So I would invite everyone to, to think as if they were a learner.
Beautiful, Eden and Nico, did you have anything you wanted to say advice for teachers or learning guides?
That's totally okay, thank you. so this question is for for all of you, what is the school experience that you've had? It could be this year, it could be you know, previous years that helped you or influenced you the most.
What was a cool experience that you've had that makes you feel like "oh I love this" or that inspired you?
It was a lot different at my other school, you could choose what to do, like you could choose what to learn what you want to learn and you were more like a bit free because from the other school we needed to sit all the time and write on your paper and that was, and you learn a lot of English. Like when I came here I know not a lot of english and now I think I can speak english.
Yeah, I mean you've, you've you've grown so much in English and you got it in a year, so you should be very proud of yourself, I totally agree. And what about you, Eden, what is an experienced here and LearnLife that has inspired you or that was different from your previous school?
My other school, like they'd give you something to do and if you did not understand it, you'd have to stay through snack break and you'd have to work and then when there was like one minute left you could go out and have a breather but then you'd have to come straight back up. But here it's different, you get to stop, you get to have a snack and then another day you get to finish it.
And for me school experience that I had um I guess that I would pick um when I was a teenager I suffered from bullying and I think that has helped me in my professional growth as an educator. Because I keep reminding myself how learners feel socially in the classroom or at school and there are sometimes they are invisible and if there's not a safe space for them, they will never share how they feel and they will be trapped in this nightmare that they're experiencing.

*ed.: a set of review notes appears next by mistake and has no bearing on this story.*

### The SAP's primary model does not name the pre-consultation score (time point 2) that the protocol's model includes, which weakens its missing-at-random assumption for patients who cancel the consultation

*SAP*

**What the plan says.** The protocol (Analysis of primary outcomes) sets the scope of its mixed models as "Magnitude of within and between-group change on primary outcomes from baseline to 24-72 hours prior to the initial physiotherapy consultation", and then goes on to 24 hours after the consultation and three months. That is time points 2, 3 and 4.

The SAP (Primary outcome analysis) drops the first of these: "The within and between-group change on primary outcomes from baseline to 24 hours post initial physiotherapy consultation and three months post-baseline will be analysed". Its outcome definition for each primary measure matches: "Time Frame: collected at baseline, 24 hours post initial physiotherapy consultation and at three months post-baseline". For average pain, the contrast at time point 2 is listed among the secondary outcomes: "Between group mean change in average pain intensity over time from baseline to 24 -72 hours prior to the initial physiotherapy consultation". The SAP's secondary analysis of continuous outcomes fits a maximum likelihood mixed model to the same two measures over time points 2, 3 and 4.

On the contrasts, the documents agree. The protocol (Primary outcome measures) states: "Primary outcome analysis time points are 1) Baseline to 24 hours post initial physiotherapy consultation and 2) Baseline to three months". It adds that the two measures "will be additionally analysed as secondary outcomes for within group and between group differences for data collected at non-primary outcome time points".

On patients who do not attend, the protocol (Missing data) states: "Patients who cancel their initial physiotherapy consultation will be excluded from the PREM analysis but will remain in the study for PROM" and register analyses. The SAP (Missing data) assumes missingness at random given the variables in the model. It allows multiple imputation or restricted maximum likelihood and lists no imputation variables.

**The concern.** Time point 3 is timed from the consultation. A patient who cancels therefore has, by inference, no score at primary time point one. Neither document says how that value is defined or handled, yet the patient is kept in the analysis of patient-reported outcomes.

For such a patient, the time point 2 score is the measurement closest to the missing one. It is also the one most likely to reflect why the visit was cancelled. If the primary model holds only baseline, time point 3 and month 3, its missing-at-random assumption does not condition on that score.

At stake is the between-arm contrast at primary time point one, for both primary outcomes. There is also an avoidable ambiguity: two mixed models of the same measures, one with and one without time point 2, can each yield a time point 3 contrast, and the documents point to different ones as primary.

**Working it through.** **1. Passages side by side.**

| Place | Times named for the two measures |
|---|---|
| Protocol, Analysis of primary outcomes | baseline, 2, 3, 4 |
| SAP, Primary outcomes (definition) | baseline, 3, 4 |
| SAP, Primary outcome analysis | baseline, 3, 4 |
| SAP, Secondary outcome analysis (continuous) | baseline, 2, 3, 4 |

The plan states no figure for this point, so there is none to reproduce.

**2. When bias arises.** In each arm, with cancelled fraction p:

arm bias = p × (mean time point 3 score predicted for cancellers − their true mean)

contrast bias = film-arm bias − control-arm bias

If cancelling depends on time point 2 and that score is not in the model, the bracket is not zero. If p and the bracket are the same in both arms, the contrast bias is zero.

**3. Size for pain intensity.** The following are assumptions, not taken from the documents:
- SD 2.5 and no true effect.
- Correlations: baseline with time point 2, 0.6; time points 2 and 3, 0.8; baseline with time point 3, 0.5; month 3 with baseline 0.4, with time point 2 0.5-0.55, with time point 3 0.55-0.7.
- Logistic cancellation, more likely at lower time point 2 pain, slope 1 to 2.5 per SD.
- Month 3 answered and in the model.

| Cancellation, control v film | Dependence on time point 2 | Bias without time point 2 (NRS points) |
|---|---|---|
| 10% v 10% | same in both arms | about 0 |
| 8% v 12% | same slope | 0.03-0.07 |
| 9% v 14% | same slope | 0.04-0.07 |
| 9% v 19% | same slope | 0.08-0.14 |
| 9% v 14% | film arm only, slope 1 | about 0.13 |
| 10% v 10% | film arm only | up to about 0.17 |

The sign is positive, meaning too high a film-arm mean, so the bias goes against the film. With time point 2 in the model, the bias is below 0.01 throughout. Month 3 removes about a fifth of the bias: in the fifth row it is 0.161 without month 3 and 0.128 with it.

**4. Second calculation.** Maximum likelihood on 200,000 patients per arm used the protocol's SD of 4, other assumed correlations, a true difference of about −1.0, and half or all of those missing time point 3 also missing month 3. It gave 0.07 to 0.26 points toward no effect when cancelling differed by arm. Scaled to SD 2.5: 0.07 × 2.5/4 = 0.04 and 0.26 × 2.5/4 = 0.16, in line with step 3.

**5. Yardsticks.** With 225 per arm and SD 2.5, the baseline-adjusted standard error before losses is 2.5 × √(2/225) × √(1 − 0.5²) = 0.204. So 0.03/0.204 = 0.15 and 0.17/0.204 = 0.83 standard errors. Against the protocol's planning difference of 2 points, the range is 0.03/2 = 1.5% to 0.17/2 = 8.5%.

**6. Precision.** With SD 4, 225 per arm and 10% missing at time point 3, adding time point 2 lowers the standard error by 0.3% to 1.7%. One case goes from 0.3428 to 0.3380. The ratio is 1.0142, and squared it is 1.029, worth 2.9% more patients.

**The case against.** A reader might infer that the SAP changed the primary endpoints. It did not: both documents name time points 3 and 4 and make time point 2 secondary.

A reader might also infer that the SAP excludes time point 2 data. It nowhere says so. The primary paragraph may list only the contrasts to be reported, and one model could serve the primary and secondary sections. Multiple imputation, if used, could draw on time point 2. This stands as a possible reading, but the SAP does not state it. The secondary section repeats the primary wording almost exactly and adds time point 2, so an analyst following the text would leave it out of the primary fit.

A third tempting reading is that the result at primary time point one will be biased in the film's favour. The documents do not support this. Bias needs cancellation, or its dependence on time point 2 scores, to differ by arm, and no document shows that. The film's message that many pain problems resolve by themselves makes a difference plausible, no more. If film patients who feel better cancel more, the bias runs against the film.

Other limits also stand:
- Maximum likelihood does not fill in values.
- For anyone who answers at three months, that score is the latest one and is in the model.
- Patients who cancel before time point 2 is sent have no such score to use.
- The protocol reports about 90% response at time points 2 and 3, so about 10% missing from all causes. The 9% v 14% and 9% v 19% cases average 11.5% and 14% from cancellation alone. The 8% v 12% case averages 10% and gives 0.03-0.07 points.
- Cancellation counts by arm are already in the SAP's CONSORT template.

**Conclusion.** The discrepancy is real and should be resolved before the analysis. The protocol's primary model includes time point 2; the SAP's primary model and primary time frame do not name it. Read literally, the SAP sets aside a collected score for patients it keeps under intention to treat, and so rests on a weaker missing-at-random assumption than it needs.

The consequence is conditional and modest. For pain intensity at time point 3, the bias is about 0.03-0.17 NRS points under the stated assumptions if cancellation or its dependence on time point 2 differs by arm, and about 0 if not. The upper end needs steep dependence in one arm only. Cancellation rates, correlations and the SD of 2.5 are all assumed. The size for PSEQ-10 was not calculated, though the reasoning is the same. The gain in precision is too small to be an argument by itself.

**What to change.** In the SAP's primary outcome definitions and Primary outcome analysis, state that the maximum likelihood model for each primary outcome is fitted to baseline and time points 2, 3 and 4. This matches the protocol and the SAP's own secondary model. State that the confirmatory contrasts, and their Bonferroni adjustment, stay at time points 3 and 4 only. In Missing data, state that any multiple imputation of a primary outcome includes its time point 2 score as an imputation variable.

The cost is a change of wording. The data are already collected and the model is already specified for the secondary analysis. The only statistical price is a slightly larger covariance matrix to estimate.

So for me that was eye opening and one of my goals is to ensure that we have a safe space and that we empower them to emotional education and and that the culture for learning here is very positive and that's why I was stressing so much the idea of positive relationships.
Thank you so much for sharing that. I think that's so important. Sometimes we only think, and I think Eden's answer speaks to that as well too, right? That you have to do this work at the expense of everything else. You can't have snack time, you can't focus on the social well being of children and that clearly isn't what people want, right? Like Eden was saying it's way better to have snack time and then be able to to finish your work later or just pay attention to, you know, how kids are doing in the larger like, you know, whole self that they bring to school, not just in academics. And you know, Nico to your point, I think it's really powerful, you said that we are choosing right? Where I love your quote, you you're kind of you're a bit free, right?
Like in this new school that you're in now, right? Compared to your previous school and I'd love to hear, you know what are some of the things, just to give people an idea, I think the way that you all learn in your current school is really different from maybe some of the people who are listening, the schools they've been to as children or the schools they teach at now. And so could you tell me a little bit about, you know, what's a project or what's a thing that you have chosen to learn about recently in one of your classes?